Her hair shows how long Alan has been out of work. The dark stripe below her ears? That's the last time she could afford highlights. It has been a year since she allowed herself a pedicure. And with ice cream the only indulgence they still enjoy, she has put on a few pounds. "Even if I wanted someone else," she says. "Who would have me?"
She loves her husband, wants to be there for him. "Sometimes he'll just come out and say something hilarious," Julie says. "Then I remember."
The next time her cell rings, she answers, "Sorry. It's a little crazy out here with all the rain. I'll be there soon."
"All right, Babe," he says. "I'll be waiting for you."
• • •
Any therapist will tell you that the loss of a job is hard on a marriage. It's especially hard when the unemployed person is a man.
"Husbands and wives have fixed ideas about their roles. When one of them loses their job, it forces them to change those roles," says Jo-Ann H. Bird, a licensed mental health counselor in Tampa.
Couples need to be clear about what's upsetting them and what they need. "And if all of their releases are gone, the things that used to make them happy, they need to find new ways of having fun together."
Julie tried to get Alan to go to counseling. He said they didn't need it. She knew they couldn't afford it. Instead, she got her doctor to put her on Prozac.
She tries to talk to Alan, but she just gets mad, or he gets upset. She knows it's not his fault he lost his job. She knows he wants to work. She doesn't want to make things worse. Or make him feel like any less of a man.
So most of the time Julie's complaints simmer unsaid. Sometimes little things set her off.
Like when she asked him to bring a case of water in from the porch and it was still sitting there the next morning. What else did he have to do?
One of the biggest fights they had was in early July, when Alan spent $35 on fireworks to shoot off with their grandson. "You're burning up $35?" Julie yelled. "What a waste!" Is it a waste, Alan asked, to make memories with your grandson?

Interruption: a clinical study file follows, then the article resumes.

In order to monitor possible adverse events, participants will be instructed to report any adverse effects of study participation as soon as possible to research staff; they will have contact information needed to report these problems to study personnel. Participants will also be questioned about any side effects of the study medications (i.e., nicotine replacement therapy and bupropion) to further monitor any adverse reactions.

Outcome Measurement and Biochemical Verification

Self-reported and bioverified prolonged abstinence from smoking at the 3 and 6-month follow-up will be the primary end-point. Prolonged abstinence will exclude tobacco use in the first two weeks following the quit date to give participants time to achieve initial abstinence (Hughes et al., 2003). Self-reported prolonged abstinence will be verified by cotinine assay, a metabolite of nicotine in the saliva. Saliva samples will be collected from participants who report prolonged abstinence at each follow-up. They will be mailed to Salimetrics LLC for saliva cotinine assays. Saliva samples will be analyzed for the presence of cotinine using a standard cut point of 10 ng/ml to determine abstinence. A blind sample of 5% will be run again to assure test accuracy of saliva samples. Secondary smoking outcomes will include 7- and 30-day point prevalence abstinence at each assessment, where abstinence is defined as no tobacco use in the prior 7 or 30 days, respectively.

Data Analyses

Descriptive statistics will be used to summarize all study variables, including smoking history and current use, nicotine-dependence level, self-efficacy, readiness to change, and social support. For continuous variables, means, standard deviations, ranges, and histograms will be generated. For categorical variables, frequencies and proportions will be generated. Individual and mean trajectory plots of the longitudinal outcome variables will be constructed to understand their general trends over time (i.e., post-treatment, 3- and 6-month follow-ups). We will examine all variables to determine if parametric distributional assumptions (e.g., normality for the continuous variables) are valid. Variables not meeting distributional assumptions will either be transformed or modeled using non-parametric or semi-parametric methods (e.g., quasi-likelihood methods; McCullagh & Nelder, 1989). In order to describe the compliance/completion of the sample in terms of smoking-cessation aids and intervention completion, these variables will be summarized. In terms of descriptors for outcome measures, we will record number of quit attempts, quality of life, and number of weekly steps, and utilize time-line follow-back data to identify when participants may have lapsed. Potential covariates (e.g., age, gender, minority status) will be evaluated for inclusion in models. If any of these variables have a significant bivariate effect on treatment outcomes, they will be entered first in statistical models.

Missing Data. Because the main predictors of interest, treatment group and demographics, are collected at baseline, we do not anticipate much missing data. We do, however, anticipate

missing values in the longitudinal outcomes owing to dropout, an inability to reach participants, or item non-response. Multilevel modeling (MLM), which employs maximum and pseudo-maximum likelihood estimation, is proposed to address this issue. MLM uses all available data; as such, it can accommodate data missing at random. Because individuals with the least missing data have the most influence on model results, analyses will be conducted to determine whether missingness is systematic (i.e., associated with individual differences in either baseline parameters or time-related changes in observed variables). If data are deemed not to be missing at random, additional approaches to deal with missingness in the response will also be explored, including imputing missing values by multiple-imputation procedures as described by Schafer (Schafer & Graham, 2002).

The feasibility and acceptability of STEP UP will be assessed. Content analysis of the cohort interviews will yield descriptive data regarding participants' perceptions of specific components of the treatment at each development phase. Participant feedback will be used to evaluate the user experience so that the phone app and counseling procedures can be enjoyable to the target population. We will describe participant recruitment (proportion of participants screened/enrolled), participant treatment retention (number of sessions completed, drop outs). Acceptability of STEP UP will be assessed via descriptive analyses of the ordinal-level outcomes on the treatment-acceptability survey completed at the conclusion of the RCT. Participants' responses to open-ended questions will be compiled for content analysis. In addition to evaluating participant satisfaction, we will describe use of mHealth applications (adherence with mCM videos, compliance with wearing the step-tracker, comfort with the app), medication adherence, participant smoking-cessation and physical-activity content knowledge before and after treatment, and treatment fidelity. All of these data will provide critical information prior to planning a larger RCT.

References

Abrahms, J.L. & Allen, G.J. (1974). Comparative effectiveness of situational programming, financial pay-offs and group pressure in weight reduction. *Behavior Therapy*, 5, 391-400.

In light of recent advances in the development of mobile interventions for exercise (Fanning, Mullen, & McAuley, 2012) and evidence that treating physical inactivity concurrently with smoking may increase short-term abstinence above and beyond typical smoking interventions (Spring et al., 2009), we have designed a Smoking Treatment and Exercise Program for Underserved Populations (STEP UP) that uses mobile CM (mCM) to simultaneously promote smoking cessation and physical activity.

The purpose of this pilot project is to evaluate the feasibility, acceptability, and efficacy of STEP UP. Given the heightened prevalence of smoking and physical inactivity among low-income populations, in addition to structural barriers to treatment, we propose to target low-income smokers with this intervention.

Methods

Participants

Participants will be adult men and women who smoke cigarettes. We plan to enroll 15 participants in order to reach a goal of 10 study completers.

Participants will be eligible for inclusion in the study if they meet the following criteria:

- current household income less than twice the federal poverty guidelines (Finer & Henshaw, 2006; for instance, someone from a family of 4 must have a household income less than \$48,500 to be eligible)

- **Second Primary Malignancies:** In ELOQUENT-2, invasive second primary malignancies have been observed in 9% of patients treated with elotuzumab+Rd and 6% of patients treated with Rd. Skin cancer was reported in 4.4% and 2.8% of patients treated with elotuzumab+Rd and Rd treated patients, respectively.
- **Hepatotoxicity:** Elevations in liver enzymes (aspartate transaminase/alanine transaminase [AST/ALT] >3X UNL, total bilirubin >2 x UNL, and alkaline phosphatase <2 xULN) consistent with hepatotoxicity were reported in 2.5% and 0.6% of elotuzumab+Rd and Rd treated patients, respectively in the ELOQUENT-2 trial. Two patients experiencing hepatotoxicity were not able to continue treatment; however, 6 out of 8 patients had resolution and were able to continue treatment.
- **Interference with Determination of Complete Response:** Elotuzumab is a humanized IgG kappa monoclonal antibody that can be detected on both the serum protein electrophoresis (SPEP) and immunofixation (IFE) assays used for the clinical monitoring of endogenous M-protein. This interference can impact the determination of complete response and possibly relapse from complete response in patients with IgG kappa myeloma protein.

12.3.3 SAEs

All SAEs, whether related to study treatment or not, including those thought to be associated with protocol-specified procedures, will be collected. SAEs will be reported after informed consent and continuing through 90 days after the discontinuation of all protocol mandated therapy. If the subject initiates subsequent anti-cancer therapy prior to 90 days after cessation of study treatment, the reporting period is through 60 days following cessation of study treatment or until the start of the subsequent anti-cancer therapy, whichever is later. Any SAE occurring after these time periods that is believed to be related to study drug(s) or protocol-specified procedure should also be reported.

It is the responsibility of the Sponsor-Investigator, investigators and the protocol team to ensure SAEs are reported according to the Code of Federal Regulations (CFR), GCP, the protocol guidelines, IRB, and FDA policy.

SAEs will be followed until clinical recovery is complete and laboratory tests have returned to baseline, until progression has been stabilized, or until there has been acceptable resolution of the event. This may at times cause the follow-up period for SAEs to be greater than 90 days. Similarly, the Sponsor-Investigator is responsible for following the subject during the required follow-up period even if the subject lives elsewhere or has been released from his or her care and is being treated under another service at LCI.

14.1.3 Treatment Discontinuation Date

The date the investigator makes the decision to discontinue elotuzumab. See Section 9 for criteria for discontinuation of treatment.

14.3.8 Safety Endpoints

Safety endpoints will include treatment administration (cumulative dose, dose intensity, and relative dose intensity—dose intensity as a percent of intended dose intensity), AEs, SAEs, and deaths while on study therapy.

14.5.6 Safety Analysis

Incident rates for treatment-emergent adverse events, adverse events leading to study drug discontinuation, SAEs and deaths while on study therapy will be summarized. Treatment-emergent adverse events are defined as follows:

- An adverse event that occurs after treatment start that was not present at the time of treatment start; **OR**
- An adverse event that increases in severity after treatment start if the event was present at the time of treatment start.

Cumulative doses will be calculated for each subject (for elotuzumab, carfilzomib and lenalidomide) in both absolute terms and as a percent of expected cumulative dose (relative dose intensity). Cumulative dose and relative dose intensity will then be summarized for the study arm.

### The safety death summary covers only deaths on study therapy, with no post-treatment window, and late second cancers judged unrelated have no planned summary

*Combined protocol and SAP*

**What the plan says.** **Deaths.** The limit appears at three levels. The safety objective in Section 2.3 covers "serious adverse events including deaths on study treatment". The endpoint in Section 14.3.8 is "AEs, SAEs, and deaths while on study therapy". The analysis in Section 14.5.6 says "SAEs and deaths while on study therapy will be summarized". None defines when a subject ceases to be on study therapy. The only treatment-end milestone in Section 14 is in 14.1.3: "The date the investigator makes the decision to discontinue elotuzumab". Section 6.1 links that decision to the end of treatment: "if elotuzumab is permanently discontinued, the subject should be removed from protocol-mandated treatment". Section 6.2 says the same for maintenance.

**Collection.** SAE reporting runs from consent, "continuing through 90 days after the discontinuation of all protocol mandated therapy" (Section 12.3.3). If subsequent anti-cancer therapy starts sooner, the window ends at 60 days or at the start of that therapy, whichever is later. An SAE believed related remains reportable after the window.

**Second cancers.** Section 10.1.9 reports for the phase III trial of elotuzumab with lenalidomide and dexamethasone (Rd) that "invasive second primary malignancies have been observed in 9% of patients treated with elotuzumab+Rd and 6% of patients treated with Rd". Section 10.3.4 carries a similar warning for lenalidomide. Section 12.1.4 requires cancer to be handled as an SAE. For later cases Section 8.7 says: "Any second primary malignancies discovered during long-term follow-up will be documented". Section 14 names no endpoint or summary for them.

Julie's family loves Alan, but they worry about her. "She's just so stressed," says her mom Barbara Oshesky, who lives in Pinellas Park. "She seldom even sits down. I wouldn't be able to handle all that she does. She keeps a lot of things to herself, I guess. But I do notice that their refrigerator doesn't have much food in it anymore ..."
Julie's daughter, Anastaja Forshier, lives in Jacksonville with her 7-month-old son. Until Alan lost his job, she said, her mother would drive to see her at least once a month. Now that Julie is working weekends, she has been able to visit her grandson only a couple of times. "She's working so much," says Anastaja, 21. "And she still can't do anything she wants to do."
• • •
Rain streams from Julie's long hair as she steps through the door just before 6 p.m. She drops her purse on the table, plops the paperwork beside it. "Hi, Honey," she says.
"Hey, Babe." Alan doesn't get up. Julie bends to peck his cheek.They used to kiss — real kisses, like they meant it — all the time, for no reason. Now their kisses are cursory. Seldom on the lips.
"What did you take out for dinner?" she asks, crossing to the kitchen. The evening news is blaring on the TV.
"Oh, just some hamburger," Alan answers. "I didn't know what you wanted to make."
She doesn't want to make anything. It would be nice, sometimes, if he would make dinner. But that's not worth fighting over, Julie tells herself. Anger takes so much energy.